Cross-posted at Geek Feminism.
Post-Gallifrey, I was interviewed at i09 about the phenomenon of femme Doctor cosplay. If you’re not familiar with it, femme cosplay is when female cosplayers alter the costumes of male characters to make them feminine. Femme cosplayers add ruffles, lace, heels, alter the silhouette of a costume (often with a corset), etc.
This trend is often contrasted with crossplaying. Crossplayers are usually female cosplayers who alter their bodies to costume as male characters. (Male crossplayers dress as female characters.) Unlike their femme counterparts, they will bind their breasts, wear men’s wigs, and wear makeup designed to mask feminine features. Generally, people think these trends are at odds; they believe that femme Doctors and crossplay Doctors are doing very different things.
A snippet from the interview:
Both crossplay and femme cosplay draw attention to gender. Women passing as men are destabilizing gender by illustrating how easy it is to perform the opposite gender, by showing that all gender performance is performance, since cosplay is fundamentally performative. Femme cosplay does the same thing: it draws attention to the performance of gender, but this time femininity. […]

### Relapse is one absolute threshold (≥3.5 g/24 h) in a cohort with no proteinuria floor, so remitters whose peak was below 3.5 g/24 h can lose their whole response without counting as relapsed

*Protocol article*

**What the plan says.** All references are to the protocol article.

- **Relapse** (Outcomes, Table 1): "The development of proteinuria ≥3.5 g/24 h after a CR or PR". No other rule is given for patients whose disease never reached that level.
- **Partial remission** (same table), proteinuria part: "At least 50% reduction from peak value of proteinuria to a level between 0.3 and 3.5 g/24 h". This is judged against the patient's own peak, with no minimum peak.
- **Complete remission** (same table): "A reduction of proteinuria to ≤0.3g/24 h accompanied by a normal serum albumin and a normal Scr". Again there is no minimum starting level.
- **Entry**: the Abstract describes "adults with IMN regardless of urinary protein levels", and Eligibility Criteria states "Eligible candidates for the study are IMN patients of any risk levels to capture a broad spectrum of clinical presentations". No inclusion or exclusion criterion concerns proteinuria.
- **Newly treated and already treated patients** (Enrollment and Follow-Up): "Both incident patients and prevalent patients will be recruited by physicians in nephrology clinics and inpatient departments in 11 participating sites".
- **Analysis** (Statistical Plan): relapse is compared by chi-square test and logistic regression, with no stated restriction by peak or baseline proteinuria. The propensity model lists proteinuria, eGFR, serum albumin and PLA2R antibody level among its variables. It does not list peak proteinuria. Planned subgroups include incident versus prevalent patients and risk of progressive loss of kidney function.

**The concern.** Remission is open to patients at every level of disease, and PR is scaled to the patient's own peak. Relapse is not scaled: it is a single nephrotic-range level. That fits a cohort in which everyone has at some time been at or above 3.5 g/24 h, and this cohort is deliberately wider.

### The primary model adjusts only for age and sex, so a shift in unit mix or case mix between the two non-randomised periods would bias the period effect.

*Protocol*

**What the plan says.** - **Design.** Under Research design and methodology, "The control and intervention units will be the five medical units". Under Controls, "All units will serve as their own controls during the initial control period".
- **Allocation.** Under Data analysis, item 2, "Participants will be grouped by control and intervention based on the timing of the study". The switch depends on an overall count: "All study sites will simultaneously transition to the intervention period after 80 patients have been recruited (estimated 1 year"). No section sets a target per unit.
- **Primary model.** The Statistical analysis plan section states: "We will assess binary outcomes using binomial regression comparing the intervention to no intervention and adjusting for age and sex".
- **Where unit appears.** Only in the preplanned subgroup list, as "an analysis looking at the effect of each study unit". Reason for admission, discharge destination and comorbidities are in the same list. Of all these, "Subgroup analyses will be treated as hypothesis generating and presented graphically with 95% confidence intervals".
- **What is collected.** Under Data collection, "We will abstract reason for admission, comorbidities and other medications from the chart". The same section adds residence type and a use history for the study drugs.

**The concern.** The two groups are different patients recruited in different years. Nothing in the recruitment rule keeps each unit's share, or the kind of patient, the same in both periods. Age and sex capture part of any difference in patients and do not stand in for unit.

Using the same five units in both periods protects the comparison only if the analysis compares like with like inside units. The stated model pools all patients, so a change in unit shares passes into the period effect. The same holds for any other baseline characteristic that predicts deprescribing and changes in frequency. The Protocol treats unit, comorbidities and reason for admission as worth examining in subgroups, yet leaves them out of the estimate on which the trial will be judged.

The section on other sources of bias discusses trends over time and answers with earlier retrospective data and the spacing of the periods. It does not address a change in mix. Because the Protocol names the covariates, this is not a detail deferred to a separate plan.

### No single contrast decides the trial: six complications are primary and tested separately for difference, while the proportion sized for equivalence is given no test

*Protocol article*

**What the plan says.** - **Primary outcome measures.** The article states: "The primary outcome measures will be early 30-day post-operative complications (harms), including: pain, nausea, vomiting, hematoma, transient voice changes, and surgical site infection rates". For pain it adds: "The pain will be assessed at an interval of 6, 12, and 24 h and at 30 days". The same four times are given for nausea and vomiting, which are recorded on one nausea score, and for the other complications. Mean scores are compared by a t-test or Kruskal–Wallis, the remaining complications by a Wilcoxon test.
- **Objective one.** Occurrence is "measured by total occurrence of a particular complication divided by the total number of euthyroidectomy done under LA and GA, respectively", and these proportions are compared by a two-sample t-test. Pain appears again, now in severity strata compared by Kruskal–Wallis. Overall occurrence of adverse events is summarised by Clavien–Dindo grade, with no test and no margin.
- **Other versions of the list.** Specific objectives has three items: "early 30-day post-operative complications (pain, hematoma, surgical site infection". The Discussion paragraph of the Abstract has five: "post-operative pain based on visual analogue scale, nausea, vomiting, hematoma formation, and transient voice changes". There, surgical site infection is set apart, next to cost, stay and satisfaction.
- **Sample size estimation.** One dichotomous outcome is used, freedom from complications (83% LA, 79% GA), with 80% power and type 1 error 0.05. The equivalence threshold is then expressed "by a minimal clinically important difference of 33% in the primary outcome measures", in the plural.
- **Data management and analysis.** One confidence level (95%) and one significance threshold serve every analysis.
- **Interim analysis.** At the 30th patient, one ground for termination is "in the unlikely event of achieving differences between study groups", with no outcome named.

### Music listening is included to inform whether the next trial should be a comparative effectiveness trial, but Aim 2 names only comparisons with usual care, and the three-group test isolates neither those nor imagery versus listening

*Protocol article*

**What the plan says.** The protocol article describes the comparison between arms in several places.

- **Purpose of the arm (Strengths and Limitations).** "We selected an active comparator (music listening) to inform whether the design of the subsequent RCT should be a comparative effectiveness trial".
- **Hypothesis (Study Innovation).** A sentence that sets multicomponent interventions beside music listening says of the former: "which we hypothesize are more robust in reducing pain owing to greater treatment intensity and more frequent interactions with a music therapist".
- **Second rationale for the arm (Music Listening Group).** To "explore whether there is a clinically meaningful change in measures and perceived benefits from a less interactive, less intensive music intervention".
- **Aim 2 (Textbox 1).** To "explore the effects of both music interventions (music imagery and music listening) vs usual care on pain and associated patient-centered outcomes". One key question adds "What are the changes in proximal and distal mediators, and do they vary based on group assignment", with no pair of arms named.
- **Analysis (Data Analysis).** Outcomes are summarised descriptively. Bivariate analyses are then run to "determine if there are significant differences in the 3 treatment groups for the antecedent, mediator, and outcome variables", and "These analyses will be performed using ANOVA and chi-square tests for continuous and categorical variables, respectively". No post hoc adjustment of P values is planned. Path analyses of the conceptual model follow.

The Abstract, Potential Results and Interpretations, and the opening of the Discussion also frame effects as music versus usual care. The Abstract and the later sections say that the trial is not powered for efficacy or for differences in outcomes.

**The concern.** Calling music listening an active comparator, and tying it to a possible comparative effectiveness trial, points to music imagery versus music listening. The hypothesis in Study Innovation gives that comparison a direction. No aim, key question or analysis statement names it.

So really, crossplay and femme cosplay are not that different. Both alter their bodies, showing that no matter what gender they are playing, their bodies often don’t match any ideal. While crossplayers wear binders, femme cosplayers wear corsets and heels. But their motivations are the same: they emphasize the performative nature of gender, and thus destabilize it. Women do this more because they have more to gain by destabilizing gender, being at the bottom rung of the gender hierarchy.
I have quite a bit more to say about how I think femme Doctor cosplay (and crossplay) is a feminist critique of Doctor Who and its fan community, so go read it!